This leaflet is to help you understand what Ventriculomegaly is, what tests you need, and the implication of having been diagnosed with Ventriculomegaly for you, your baby and your family.

Why is the brain evaluated during the first trimester fetal ultrasound scan?
Congenital brain abnormalities are among the most common fetal malformations and include a range of anomalies that develop before childbirth. While some may be linked to infections, genetic disorders or exposure to certain substances during pregnancy, others occur spontaneously without any identifiable cause. These anomalies vary in severity, from mild to severe, and can occur in isolation or alongside other malformations. Depending on their nature and severity, they may lead to clinical issues or developmental delays in the future.
During routine prenatal care, first trimester fetal ultrasound scan is usually offered between 11–13 weeks of gestational. This evaluation allows obstetricians or sonographers to examine the structure and development of your baby’s brain early in pregnancy. Identifying brain malformations at this stage allows us understand the potential impact on your baby’s health and neurological development. It also allows us to devise appropriate management strategies before and after birth and develop a tailored follow-up plan for your baby’s needs.

How is the fetal brain examination performed?
Evaluation of the fetal brain in the first trimester follows guidelines from the International Society of Ultrasound in Obstetrics and Gynecology (ISUOG). Typically, the routine ultrasound examination is performed over the abdomen. The obstetrician or sonographer will take images of the baby’s brain from two different planes to check the main cerebral structures visible at this stage of the pregnancy. 
Getting a good look at the fetal brain requires skill and careful scanning, and sometimes it depends on how the baby is positioned. While this examination can usually rule out some major brain malformations, several parts of the brain are still developing and can be only seen later in pregnancy. Thus, it is important to reevaluate the baby’s brain later in pregnancy, specifically between 20 – 24 weeks of gestation.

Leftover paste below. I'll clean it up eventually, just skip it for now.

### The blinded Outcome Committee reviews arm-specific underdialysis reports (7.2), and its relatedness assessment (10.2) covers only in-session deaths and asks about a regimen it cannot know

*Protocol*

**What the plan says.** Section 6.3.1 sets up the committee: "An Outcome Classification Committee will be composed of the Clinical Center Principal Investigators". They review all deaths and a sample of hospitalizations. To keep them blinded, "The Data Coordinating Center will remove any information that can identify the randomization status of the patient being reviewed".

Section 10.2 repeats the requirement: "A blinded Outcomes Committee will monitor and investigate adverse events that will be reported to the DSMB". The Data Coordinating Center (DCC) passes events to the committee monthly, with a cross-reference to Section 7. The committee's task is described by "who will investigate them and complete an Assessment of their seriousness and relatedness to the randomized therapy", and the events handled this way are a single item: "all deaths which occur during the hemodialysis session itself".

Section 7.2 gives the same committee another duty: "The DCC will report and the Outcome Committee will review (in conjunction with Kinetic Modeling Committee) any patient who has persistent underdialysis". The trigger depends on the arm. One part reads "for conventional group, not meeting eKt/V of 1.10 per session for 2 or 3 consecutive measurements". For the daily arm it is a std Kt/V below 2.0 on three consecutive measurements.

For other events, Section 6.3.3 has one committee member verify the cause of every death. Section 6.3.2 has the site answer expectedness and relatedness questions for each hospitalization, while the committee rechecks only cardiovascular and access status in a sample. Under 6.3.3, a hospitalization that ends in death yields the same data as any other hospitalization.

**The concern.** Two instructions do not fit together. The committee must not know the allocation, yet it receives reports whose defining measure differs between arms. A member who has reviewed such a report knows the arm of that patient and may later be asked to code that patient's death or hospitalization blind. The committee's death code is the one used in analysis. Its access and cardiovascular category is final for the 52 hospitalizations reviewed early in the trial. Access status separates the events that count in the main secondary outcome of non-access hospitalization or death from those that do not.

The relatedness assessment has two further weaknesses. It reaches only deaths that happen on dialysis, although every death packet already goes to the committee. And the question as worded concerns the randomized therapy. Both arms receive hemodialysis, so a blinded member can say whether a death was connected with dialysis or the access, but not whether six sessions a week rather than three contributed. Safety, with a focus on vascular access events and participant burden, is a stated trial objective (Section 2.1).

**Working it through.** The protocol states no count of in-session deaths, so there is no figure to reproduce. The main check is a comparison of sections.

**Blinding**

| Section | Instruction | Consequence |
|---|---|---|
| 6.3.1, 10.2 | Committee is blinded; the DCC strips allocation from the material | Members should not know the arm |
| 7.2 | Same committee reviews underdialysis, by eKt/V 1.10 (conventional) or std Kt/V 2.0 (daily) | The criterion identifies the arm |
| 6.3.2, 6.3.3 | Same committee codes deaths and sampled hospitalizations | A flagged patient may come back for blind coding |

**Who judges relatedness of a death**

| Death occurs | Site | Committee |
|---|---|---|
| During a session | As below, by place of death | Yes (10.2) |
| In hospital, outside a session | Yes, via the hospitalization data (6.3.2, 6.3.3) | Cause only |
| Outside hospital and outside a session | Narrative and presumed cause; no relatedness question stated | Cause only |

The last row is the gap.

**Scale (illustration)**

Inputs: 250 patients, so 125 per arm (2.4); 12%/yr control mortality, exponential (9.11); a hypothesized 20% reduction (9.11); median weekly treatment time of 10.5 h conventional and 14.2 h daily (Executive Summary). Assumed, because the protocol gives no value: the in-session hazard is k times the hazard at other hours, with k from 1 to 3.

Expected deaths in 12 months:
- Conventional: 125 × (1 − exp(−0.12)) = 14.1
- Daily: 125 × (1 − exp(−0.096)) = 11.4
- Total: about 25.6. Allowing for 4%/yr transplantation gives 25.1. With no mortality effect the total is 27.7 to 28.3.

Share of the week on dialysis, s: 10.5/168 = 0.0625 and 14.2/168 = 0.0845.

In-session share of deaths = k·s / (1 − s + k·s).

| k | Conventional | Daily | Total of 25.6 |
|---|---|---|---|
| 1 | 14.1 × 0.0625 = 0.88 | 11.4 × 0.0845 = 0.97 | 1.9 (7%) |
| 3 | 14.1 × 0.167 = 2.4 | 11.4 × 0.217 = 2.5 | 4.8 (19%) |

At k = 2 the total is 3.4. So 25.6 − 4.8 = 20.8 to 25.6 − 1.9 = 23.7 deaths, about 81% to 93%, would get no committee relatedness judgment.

What happens if there is suspicion of brain malformation? 
If routine ultrasound examination shows concerns about the baby’s brain, the baby should undergo a more specialized brain examination, called early neurosonography. This can be done by the same person who did the regular ultrasound, if they have the expertise needed, or they might refer you to a specialized center for further evaluation. During this examination, doctors will take additional ultrasound images of your baby’s brain from different planes, and sometimes they may require the use of a transvaginal probe to better visualize the fetal brain anatomy.
This approach allows the specialist to better visualize and classify the identified anomaly. After diagnosis, the specialists would provide you with detailed information on the possible consequences for the baby’s health, and establish an appropriate management plan. They might also offer genetic testing to learn more about your baby’s condition. It is important to understand everything and make the best decisions for the baby’s health.

VISUOG Fetal Neurosonography 1st trimester - Patient info

Last updated March 2024